There is no doubt that the Imperial Roman Army flexed their might on Scottish soil after Agricola first sent a survey fleet in 79 AD.

His leadership peaked around 83 AD at the Battle of Mons Graupius- now known as the Grampian Mountains – when 10,000 Caledonians are thought to have died at the hands of a well-organised Roman legion of around half the size of the tribal force raised from 30,000 men.

Agricola returned triumphant to Rome and was highly decorated for his efforts but the victory did not seal Roman influence in Caledonia. Indeed, it coincided with the withdrawal of large numbers of troops.

Shortly after the victory at Mons Graupius, the Romans suffered crushing defeats on The Danube in 85 and 86 in the Dacian Kingdom, now modern-day Transylvania.

The Romans withdrew to a line just north of the Cheviots – the rolling hills that straddle the modern border between Scotland and England – to a position reached some 12 years earlier and men filtered east.

Several key forts – from Stracathro in Angus in the north to Broomholm and Drumlanrig in the south – remained occupied but further forces filtered away from Caledonia with the start of the Dacian War in 103.

The decision to pull resources from Scotland may well have been made on a “last in, first out” basis but other reasons have been long debated.

According to David Breeze in his book Roman Scotland, Frontier Country, the Caledonians appeared to be “doughty fighters” with Roman statesman Dio crediting the “fearsome and dangerous” men with standing their ground over the two-year battle.

Others have suggested that the “guerilla tactics” of the Caledonians were the perfect assault on disciplined Roman fighters.

The mountainous terrain of northern Caledonia has also been considered as a barrier to conquest but, as Breeze points out, the ranges are no greater than those found in other parts of the Empire, such as Spain or the Alps.

Scotland perhaps became simply not worth the bother for the Romans, who were forced to fight and defend deep elsewhere.

“It is difficult to believe that the conquest of Scotland would have brought any economic gain to Rome. It was not rich in mineral or agricultural produce, “ Breeze said.

It is not clear how much this would have dampen the resolve to rule, given “Rome considered she had the right to rule the world,” Breeze added.

Caledonia’s tribal lands and society may have been just too unruly for the Romans who may have struggled to impose their own government and currency. Manufacturing, such as pottery and metal work, were not well developed.

Caledonians were, however, able enough to rise to the huge test of the advancing Roman army and raise battle groups of their own. The tribes at this point probably had their own Kings with society organised well enough to feed itself.

However, the situation was not help by Britain being “on the very edge of the known world,” Breeze said.

He added: “Perhaps if the tribes had not been so warlike, the mountains so high, the lack of economic benefit so obvious, geographical and social difficulties so great, Rome might have triumphed.”

The Antonine Wall – stretched from the Firth of Forth to the Firth of Clyde and the most northerly frontier barrier of the Roman Army – was abandoned around 165 AD with the troops returning to Hadrian’s Wall, around 100 miles south.

 

Native America

On our trip we saw a number of things built by the original inhabitants of this continent. In reverse chronological order they were:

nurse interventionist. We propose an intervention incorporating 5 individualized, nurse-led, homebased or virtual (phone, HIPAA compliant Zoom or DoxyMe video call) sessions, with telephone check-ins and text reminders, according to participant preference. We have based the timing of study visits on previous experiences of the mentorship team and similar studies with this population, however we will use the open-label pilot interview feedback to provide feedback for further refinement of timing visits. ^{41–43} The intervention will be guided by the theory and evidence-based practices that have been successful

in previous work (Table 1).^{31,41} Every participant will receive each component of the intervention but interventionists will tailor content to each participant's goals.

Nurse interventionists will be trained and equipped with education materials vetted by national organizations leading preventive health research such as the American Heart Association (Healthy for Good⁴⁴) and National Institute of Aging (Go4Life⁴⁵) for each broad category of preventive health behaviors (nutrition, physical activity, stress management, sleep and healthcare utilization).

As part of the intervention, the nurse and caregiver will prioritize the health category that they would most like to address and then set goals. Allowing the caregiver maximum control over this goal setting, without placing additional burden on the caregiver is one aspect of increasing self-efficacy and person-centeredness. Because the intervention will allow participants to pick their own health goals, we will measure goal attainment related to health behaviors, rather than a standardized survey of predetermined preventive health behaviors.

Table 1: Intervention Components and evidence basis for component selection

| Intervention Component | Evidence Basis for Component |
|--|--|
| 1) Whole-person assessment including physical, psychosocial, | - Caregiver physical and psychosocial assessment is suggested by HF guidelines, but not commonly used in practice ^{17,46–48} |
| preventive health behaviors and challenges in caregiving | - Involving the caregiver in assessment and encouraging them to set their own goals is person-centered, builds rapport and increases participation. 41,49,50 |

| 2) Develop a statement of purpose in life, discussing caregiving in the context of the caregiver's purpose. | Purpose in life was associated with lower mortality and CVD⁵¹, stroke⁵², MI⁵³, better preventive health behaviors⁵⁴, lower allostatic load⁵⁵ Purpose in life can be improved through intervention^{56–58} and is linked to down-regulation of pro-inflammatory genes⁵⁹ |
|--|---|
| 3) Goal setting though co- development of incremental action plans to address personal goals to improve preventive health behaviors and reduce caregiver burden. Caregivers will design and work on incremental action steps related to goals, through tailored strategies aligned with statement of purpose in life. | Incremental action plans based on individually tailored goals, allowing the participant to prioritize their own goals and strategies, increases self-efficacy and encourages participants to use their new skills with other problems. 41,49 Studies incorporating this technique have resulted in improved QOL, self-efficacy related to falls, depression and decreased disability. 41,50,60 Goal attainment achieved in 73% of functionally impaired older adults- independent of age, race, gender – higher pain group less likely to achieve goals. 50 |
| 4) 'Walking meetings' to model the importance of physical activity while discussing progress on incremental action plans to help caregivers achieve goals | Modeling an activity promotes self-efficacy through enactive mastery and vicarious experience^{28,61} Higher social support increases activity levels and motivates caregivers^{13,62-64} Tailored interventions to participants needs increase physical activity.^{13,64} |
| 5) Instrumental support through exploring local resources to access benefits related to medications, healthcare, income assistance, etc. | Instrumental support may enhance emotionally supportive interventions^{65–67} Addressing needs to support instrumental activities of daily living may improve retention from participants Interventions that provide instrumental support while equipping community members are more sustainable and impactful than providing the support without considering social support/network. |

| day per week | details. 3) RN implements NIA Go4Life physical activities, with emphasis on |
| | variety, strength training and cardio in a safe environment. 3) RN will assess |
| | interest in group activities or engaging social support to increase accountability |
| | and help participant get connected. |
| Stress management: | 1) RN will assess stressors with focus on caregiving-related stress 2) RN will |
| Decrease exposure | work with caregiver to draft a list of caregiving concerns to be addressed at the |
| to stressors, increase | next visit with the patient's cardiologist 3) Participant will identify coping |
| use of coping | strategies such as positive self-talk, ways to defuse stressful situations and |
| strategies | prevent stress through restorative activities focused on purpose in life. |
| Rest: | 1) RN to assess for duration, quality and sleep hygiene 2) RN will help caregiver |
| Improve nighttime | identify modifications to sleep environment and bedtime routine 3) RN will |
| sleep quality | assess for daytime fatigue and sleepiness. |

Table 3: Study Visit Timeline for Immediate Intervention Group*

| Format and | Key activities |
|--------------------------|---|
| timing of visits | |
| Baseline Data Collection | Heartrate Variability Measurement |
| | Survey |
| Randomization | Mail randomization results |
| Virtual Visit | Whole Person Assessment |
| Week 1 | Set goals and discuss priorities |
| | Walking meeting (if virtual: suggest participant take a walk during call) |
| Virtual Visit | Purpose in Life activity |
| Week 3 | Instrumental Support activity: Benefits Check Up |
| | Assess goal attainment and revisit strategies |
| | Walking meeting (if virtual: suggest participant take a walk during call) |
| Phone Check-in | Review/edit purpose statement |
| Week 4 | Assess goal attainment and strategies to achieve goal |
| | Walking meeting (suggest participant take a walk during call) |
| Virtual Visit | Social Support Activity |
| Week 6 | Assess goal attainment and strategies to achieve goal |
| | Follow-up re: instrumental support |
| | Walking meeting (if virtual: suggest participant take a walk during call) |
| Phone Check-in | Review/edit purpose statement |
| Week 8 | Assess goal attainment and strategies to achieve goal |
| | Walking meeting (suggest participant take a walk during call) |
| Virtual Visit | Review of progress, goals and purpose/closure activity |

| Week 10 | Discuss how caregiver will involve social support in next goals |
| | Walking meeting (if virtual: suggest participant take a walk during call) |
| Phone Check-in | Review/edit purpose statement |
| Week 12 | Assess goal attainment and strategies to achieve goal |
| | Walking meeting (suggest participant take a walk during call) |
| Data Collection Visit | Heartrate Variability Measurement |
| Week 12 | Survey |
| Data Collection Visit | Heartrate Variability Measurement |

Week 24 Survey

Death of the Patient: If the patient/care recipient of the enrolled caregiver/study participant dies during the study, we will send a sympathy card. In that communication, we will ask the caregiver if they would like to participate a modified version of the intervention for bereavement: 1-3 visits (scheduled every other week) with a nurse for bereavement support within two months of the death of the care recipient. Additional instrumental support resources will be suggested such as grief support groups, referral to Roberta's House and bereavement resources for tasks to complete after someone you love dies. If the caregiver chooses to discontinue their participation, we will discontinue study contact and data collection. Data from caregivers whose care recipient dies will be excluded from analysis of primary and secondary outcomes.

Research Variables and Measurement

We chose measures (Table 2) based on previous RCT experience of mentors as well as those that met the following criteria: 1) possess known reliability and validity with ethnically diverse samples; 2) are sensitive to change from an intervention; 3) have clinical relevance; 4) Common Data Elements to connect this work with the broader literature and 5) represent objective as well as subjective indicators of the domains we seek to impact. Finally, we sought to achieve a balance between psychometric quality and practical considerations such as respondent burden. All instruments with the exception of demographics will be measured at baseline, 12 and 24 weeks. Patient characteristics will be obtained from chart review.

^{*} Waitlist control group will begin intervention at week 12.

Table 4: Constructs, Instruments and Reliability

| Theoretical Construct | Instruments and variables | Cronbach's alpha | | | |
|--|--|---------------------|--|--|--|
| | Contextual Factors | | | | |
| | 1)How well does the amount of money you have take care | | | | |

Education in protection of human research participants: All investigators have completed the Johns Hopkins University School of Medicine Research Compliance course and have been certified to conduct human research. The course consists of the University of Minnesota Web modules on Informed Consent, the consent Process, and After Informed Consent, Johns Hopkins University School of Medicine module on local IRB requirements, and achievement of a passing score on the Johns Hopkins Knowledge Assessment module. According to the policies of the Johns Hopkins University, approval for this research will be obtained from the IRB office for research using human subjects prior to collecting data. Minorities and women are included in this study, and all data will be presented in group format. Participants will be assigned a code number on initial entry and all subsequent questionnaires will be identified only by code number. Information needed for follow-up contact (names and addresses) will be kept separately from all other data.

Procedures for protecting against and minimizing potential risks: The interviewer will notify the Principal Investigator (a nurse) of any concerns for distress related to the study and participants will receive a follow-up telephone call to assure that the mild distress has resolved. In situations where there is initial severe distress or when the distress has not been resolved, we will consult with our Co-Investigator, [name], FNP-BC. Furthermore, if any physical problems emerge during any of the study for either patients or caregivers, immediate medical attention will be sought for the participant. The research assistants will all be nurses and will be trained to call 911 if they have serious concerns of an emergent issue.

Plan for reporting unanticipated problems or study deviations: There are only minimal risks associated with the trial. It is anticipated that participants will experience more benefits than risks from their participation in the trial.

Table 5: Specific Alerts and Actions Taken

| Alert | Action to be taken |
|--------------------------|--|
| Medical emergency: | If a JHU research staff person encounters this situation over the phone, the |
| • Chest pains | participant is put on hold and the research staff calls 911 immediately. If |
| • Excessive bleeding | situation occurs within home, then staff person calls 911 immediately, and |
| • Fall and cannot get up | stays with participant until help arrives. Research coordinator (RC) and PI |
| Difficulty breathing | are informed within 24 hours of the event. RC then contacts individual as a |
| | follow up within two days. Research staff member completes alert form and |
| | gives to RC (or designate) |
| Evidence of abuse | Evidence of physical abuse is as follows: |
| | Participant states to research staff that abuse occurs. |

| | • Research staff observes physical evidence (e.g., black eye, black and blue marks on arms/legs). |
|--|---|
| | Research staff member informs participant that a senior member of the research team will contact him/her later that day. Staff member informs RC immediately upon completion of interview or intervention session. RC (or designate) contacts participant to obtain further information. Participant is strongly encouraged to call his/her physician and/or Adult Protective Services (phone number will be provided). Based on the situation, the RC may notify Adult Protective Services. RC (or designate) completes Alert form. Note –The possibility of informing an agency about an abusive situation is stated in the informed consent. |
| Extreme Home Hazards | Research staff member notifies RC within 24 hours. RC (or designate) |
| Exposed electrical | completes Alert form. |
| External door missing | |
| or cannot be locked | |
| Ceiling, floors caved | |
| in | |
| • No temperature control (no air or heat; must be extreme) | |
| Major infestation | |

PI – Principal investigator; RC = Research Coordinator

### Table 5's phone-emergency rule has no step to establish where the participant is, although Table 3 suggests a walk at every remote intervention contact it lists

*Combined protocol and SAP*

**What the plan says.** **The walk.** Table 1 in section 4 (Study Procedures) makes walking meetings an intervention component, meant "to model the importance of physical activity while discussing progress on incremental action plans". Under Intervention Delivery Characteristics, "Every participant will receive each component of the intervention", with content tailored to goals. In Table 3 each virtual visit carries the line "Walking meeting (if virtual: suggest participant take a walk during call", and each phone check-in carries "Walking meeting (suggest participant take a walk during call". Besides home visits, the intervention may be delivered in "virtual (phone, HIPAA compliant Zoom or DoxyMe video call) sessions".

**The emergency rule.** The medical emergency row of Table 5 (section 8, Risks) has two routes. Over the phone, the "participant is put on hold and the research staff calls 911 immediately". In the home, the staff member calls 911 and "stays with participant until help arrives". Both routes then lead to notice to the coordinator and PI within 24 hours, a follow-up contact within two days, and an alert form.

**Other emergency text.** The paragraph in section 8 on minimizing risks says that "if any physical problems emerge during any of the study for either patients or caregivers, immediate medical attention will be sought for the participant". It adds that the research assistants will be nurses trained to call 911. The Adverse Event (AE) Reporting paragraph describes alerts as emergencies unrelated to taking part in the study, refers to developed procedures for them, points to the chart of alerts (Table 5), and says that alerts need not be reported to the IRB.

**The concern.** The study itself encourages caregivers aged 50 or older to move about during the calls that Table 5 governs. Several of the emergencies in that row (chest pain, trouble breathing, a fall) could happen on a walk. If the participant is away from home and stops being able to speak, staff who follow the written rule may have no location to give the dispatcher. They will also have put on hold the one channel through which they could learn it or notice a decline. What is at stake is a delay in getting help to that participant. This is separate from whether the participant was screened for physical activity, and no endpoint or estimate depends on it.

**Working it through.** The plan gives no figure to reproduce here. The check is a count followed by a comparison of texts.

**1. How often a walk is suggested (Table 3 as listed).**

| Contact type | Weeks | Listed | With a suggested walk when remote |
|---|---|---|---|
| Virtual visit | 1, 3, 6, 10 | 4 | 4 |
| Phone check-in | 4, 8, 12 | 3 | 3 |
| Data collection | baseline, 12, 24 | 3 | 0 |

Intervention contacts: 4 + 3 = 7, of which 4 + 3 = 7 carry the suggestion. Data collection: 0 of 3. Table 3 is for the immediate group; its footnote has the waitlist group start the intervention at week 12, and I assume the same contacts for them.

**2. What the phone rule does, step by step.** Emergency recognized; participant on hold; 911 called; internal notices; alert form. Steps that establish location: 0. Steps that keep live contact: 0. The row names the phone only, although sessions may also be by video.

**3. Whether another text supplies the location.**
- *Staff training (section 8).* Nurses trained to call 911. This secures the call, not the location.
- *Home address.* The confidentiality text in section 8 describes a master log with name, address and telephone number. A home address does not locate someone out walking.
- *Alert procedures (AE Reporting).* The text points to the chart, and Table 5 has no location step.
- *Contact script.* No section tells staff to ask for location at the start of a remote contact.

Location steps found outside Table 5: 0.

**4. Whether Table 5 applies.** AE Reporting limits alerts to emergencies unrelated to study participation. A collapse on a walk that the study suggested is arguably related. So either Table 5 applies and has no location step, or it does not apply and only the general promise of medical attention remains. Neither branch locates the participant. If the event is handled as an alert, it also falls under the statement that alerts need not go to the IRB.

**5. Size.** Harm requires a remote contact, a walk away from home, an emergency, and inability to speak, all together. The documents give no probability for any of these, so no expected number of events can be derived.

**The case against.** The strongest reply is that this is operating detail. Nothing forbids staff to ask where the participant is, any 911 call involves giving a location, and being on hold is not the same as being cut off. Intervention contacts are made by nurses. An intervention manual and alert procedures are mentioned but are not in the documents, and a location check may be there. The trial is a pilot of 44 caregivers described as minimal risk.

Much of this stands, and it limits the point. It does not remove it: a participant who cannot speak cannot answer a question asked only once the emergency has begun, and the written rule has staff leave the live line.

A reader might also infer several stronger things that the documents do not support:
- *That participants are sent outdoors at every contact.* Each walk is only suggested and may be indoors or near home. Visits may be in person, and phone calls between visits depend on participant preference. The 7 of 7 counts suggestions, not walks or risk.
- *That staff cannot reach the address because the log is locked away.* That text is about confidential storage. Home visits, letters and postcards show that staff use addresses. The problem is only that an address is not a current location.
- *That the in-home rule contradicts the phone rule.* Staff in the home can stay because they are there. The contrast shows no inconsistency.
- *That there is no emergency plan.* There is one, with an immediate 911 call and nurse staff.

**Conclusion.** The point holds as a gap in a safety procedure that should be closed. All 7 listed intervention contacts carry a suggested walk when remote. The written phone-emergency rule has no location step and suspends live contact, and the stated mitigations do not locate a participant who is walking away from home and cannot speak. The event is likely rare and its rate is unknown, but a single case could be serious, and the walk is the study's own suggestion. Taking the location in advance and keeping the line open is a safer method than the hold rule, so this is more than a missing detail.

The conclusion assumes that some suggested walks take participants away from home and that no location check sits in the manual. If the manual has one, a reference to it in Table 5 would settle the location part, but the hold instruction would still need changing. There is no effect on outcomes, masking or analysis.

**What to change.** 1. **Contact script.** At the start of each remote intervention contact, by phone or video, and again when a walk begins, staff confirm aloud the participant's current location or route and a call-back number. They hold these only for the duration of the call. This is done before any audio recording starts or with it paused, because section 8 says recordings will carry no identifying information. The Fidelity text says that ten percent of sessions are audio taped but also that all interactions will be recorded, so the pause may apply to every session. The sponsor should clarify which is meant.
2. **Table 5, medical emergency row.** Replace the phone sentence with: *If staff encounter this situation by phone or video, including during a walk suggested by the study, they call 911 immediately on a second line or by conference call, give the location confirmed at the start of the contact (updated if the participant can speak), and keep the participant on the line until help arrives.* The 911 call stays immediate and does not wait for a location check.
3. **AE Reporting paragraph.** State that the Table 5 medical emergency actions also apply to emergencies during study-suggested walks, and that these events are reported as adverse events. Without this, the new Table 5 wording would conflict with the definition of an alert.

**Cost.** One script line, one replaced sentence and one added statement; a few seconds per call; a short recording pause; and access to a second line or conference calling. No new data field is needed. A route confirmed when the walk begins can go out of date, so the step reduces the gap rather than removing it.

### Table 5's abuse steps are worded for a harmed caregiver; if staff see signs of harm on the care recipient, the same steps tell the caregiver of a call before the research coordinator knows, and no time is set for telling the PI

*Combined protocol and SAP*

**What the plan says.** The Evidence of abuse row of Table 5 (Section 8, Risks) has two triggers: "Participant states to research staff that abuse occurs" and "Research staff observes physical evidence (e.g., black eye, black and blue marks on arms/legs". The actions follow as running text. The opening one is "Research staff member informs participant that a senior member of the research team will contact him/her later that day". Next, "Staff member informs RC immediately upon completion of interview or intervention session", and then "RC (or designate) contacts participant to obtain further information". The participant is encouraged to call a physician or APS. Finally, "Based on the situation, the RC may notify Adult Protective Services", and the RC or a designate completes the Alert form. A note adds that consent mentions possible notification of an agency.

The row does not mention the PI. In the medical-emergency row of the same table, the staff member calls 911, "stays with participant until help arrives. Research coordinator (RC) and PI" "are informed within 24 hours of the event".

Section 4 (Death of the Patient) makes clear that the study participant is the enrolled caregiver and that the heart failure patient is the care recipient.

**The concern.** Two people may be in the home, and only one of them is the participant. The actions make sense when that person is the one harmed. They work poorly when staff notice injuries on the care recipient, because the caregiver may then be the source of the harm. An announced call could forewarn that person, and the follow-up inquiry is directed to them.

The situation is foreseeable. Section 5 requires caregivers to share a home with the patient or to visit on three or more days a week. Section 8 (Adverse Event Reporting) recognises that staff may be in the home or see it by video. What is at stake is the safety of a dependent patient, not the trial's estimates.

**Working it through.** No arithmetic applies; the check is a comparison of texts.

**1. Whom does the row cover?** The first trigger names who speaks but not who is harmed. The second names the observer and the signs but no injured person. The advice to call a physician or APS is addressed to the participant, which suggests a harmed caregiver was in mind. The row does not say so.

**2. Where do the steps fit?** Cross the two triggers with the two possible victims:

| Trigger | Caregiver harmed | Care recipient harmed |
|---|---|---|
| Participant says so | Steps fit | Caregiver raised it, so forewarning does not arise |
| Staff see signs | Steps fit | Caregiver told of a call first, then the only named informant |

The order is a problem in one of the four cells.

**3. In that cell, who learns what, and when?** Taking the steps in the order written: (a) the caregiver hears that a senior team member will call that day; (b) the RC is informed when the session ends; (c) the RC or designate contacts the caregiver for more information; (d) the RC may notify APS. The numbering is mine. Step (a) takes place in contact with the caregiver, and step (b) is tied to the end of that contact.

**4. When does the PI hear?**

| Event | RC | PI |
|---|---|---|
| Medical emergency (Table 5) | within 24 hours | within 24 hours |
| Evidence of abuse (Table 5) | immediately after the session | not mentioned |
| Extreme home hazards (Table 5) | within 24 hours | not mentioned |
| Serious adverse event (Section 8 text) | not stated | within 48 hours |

cabin

1. Sequoyah’s Cabin, Sallisaw, Okla. Sequoyah (a.k.a. George Gist, c. 1770-1843) is famous for having invented a syllabary for the Cherokee language, which was widely adopted and still in use today. His birthplace in Vonore, Tenn., is now a museum. He moved out to Arkansaw Territory some ten years before the Trail of Tears, as he could see the writing on the wall and believed that the future of the Cherokee lay out west. There he built a cabin, which was completely enclosed by a stone building by the WPA in the 1930s in order to preserve it. I did not know that he died in Mexico, on a quest to find more Cherokee who he believed had moved there during the time of the Indian removal.

Jerry Dobbs, manager of the facility, taught us about Sequoyah’s syllabary, and rendered our names in it.

spiro

moundville

2. Mound sites in Spiro, Okla. (top) and Moundville, Ala. (bottom). These ones were built by the Mississippian people of the Southeastern Ceremonial Complex (roughly 1000-1500); only Cahokia (Ill.) and Etowah (Ga.) rival them in importance. The Spiro site suffered greatly from looters in the 1930s, and the current Archaeological Center probably needs an injection of cash, but we greatly enjoyed chatting with the Center’s director, Dennis Peterson, who was very knowledgeable about Spiro, the SECC, and the rise of civilizations in general (and their fall: the SECC was largely a victim of a changing climate in the late Middle Ages). He told us about Moundville, so of course we stopped there on our way home. This one is run by the nearby University of Alabama, and is apparently well-funded – one of the WPA-era buildings at the site has recently had an addition put on it, and features displays of the artifacts unearthed at the site, as well as dioramas describing social organization and funerary customs of the Mississippians. The site itself is quite spectacular – when you’re there, you can really get the sense that this was a thriving city (none of my photographs can quite do it justice).

poverty

3. Poverty Point, near Pioneer, Louisiana. This is a State Historic Site, and an UNESCO World Heritage Site, because it’s not Mississippian, or even Woodland, but Archaic, i.e. it was built during the second millennium BC, by a hunter-gatherer people. It consists of a large semi-circle of six earthen ridges, which may have supported houses; at the apex of the semi-circle is a quite large earthen mound known as the Bird Mound (pictured). Unfortunately, the semi-circle is rather hard to make out these days, because throughout the nineteenth century this was a plantation, and regularly plowed to grow cotton! And to think people used to do this…